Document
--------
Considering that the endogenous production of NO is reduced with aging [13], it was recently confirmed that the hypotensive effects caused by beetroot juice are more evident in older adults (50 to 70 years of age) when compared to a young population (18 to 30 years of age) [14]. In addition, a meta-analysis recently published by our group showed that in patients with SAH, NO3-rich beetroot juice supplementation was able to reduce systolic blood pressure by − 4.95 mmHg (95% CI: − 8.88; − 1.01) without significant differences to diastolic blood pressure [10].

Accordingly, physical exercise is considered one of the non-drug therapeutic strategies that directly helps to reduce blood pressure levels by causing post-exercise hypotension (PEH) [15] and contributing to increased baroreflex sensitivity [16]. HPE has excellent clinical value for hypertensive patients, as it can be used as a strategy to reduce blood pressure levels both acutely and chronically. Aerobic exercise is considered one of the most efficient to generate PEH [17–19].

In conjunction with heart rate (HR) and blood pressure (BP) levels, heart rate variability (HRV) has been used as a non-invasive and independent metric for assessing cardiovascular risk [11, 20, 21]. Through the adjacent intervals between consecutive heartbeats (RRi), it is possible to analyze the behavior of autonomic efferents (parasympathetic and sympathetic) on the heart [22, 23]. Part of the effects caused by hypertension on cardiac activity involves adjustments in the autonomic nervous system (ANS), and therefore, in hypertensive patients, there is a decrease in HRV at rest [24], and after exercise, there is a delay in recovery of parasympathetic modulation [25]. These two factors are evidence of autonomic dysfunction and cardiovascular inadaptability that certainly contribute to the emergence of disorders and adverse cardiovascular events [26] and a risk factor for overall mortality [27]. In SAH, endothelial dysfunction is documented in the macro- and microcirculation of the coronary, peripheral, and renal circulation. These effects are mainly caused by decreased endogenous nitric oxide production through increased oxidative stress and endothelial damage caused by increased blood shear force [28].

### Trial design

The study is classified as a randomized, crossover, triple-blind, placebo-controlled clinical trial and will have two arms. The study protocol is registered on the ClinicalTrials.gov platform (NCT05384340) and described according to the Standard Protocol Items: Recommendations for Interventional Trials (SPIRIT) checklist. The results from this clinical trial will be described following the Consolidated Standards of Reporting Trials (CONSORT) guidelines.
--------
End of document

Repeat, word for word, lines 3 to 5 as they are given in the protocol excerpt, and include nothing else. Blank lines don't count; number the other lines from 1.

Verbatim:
In conjunction with heart rate (HR) and blood pressure (BP) levels, heart rate variability (HRV) has been used as a non-invasive and independent metric for assessing cardiovascular risk [11, 20, 21]. Through the adjacent intervals between consecutive heartbeats (RRi), it is possible to analyze the behavior of autonomic efferents (parasympathetic and sympathetic) on the heart [22, 23]. Part of the effects caused by hypertension on cardiac activity involves adjustments in the autonomic nervous system (ANS), and therefore, in hypertensive patients, there is a decrease in HRV at rest [24], and after exercise, there is a delay in recovery of parasympathetic modulation [25]. These two factors are evidence of autonomic dysfunction and cardiovascular inadaptability that certainly contribute to the emergence of disorders and adverse cardiovascular events [26] and a risk factor for overall mortality [27]. In SAH, endothelial dysfunction is documented in the macro- and microcirculation of the coronary, peripheral, and renal circulation. These effects are mainly caused by decreased endogenous nitric oxide production through increased oxidative stress and endothelial damage caused by increased blood shear force [28].

### Trial design

The study is classified as a randomized, crossover, triple-blind, placebo-controlled clinical trial and will have two arms. The study protocol is registered on the ClinicalTrials.gov platform (NCT05384340) and described according to the Standard Protocol Items: Recommendations for Interventional Trials (SPIRIT) checklist. The results from this clinical trial will be described following the Consolidated Standards of Reporting Trials (CONSORT) guidelines.